Yeah. That’s a very good question. And if they did that, they’d be joining literally tens of millions of people who have sent those off. I think for medical purposes, no, I’ve never done it. My colleagues, as far as know, have mostly never done it. Some of us have done it just to see what you get. The medical information from those tests is generally not very useful. It is a little like two times risk, you know, that’s not very actionable. My bigger concern is that we have patients who would have a single genetic change, that gives them a high risk that is not on the test. So for example, the biggest company that offers this test, the only high penetrance IE genetic changes that are very likely to cause cancer, they have for breast cancer, are three that are common in Ashkenazi to Jewish people.
Dr Jarvik (15:29):
If you are not asking as you Jewish, you’re going to get a negative result. That’s going to come back. “You don’t have a high risk breast cancer change,” but there are literally thousands of other high-risk changes in those genes that are not on the test. We would not want people to be misled and think, oh, “I don’t have to worry about breast cancer.” And my sister, at age 40, because I had this screening test that says, “I don’t have those genetic changes” because you’re not probably being tested for what your sister has, unless you’re Ashkenazi Jewish.
So we’re doing the Original Guide to Men’s Health, but we certainly have female listeners. And so the BRCA* gene, I know for men, carries some penetration for the prostate.
*(1) BRCA Genes and Breast Cancer – YouTube
It does particularly for men with aggressive prostate that becomes metastatic. Those are men that should be evaluated to see if they have these BRCA1 or BRCA2 genetic changes.
*(1) Dispelling myths of BRCA gene mutations – YouTube
Dr Jarvik (16:22):
And then that puts their family members at risk. Right.
Right, and so then there are some companies that you can order that particular test from?
There are not companies that you can direct-to-consumer order that test. That tests actual sequences. Those genetic tests are not available direct-to-consumer in an FDA approved way, that I’m aware of. There are companies that you can work with that will actually have a doctor who works for the company who will help you order the test. But the bigger tests that you hear about, the ones that you’re finding in the drug store, or, you know, at Kmart, those are not offering you a comprehensive test. So you really want to go through a healthcare provider and to a medical geneticist. Yeah. And in an ideal world, you would talk to a medical geneticist or genetic counselor to make sure you’re getting the right test because we absolutely have had patients who through a non-expert provider got the wrong test and then thought they were clear of something that turned out to be a fightable genetic problem. When we found the patients ordered a completely different tests that was then abnormal and found that change for them, but they didn’t get the right test because unfortunately most general providers are not expert in genetics at this time that the training really needs to improve as genetics becomes a routine part of medicine, which is happening more and more every day. The medical education needs to improve for providers.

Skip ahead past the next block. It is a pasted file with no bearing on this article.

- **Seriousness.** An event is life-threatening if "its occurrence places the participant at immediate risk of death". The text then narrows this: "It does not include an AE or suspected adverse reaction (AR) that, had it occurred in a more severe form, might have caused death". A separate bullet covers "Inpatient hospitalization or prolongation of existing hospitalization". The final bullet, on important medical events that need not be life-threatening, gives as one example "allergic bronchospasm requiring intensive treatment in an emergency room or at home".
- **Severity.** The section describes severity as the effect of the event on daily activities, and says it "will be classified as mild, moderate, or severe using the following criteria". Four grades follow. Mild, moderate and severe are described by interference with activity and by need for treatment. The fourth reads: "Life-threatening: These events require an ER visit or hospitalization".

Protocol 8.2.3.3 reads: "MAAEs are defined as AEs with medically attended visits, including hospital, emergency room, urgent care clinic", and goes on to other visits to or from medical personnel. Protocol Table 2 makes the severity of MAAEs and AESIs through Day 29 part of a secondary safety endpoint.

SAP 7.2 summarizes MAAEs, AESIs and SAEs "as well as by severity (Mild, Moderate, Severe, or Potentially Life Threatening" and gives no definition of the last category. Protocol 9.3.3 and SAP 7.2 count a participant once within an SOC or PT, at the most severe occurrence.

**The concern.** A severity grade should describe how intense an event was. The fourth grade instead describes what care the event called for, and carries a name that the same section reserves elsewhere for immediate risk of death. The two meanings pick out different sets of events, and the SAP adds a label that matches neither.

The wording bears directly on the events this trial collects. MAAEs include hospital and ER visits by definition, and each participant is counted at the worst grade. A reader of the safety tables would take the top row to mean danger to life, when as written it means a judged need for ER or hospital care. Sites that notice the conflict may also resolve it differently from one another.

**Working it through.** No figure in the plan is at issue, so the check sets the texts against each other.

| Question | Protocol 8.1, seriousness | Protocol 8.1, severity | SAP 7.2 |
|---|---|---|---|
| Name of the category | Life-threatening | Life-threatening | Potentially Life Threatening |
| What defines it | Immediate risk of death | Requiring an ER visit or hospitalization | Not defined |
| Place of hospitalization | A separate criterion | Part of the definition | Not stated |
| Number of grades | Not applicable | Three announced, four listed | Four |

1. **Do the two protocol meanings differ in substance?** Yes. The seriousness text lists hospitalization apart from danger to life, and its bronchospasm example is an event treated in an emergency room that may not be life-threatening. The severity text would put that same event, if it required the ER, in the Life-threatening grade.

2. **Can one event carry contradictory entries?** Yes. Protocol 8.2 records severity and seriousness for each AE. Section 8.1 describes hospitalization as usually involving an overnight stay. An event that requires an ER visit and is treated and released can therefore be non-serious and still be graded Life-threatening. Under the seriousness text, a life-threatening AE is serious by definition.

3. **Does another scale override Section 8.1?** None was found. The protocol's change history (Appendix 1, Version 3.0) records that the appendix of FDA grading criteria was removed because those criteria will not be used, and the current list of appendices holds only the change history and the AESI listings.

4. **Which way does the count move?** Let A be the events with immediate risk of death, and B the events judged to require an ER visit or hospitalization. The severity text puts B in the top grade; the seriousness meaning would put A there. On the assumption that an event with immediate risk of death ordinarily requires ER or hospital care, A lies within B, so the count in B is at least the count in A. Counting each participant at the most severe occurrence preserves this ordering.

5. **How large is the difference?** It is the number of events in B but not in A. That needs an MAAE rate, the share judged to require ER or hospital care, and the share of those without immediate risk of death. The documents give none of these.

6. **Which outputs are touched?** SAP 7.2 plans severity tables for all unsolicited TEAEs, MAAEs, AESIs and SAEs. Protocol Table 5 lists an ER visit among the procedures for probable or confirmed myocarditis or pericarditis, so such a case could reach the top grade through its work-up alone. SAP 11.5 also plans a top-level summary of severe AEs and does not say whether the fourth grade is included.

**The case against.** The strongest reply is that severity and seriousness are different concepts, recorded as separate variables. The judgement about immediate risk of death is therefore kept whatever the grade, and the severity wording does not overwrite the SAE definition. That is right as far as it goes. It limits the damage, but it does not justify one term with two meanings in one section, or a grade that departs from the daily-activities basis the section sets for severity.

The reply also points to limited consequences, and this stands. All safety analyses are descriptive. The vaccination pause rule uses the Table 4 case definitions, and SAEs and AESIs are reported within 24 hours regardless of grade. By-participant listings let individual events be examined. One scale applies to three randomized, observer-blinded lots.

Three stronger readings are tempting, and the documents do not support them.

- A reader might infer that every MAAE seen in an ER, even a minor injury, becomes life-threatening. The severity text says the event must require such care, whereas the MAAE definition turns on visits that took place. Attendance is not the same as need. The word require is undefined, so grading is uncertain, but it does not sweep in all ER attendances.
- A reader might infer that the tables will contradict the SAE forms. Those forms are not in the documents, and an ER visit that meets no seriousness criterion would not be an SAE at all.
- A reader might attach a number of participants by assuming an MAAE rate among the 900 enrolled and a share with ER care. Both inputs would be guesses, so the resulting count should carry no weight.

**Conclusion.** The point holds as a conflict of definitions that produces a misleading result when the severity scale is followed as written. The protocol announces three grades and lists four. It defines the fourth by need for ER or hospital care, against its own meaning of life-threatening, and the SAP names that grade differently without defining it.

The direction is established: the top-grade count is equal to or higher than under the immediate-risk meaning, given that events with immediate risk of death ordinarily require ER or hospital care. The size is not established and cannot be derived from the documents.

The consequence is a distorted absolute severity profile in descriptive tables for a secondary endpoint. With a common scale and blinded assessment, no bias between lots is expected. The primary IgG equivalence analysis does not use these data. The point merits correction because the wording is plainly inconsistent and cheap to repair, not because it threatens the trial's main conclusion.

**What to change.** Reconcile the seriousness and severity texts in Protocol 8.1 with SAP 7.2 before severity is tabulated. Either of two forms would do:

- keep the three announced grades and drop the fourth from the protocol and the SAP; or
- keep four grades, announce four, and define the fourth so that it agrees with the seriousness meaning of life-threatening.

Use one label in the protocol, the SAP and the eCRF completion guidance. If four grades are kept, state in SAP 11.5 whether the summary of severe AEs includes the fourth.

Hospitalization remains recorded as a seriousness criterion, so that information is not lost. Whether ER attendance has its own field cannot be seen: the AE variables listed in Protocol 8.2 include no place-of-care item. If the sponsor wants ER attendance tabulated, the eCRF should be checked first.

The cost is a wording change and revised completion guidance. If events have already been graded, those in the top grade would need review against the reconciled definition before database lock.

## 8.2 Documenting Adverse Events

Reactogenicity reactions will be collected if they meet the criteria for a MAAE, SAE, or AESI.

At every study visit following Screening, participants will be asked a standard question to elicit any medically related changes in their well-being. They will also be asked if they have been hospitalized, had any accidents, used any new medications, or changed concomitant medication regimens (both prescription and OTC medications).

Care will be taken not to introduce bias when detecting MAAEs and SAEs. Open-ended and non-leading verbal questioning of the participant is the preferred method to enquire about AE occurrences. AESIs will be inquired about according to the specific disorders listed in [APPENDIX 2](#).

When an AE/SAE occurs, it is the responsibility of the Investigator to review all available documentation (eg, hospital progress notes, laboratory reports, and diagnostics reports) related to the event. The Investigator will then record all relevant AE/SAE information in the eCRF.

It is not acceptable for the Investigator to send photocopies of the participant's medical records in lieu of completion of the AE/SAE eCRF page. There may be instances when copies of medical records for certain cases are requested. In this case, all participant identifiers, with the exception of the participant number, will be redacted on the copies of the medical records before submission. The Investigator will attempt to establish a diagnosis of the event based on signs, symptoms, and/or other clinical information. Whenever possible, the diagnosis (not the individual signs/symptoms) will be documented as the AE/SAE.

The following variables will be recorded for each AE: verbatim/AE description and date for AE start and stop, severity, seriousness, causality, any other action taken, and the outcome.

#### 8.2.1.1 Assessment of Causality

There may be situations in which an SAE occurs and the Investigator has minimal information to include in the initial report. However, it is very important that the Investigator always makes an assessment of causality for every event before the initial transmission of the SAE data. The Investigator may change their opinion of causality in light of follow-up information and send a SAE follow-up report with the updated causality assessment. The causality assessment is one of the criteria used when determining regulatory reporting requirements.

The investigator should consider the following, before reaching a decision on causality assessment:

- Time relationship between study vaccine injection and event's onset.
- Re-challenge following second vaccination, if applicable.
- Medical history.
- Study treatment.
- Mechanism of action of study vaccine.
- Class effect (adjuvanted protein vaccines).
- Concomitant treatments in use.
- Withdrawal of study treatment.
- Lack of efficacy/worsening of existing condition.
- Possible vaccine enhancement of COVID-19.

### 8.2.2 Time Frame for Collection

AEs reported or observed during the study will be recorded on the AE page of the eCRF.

Can we get an overview of a term. We keep using it. “Gene,” if people are wondering why I kind of get that, it’s there, but what is it?
Dr Jarvik (18:02):
Sure. So, you know, you have DNA, right? You’ll get half your genetic material from your dad and half your genetic material from your mom, approximately. And there are genetic changes in these units called genes. And those genes make proteins. There are actually genetic changes that can cause disease. In other parts of the genome. Most of the genome is not these genes, right? So, you know, we just use, gene’s as a sort of a shorthand for, “there’s a change in this thing in your DNA that puts you at higher risk of disease.” And they’re actually changes that, put people at lower risk of disease, but we don’t talk about those medically very often.
A lot of what we’ve been reviewing are “you’re born with these genes” rather than something happening to your DNA. That changes it.
Dr Jarvik (18:54):
You know, it’s funny, we call things, cancer genes, the breast cancer gene, but those genes are there to protect you actually from getting cancer. And what happens is some people are born with a change in that gene. So it doesn’t work well in protecting them from cancer. And then, you know, obviously if that genetic change caused cancer, you’d have cancer in every cell that was the right tissue, every breast cell or every colon cell, what has to happen is a second change happens in one cell in the organ of interest like the colon and the gene that you inherited. Isn’t good enough to fix that. And often there’s a second change in your other copy of the gene. So if you’ve got a change copy from your mother, that’s not working well. If in one cell that copy from your father gets somehow damaged or lost, that’s when you’ll start having a single cell develop into a cancer.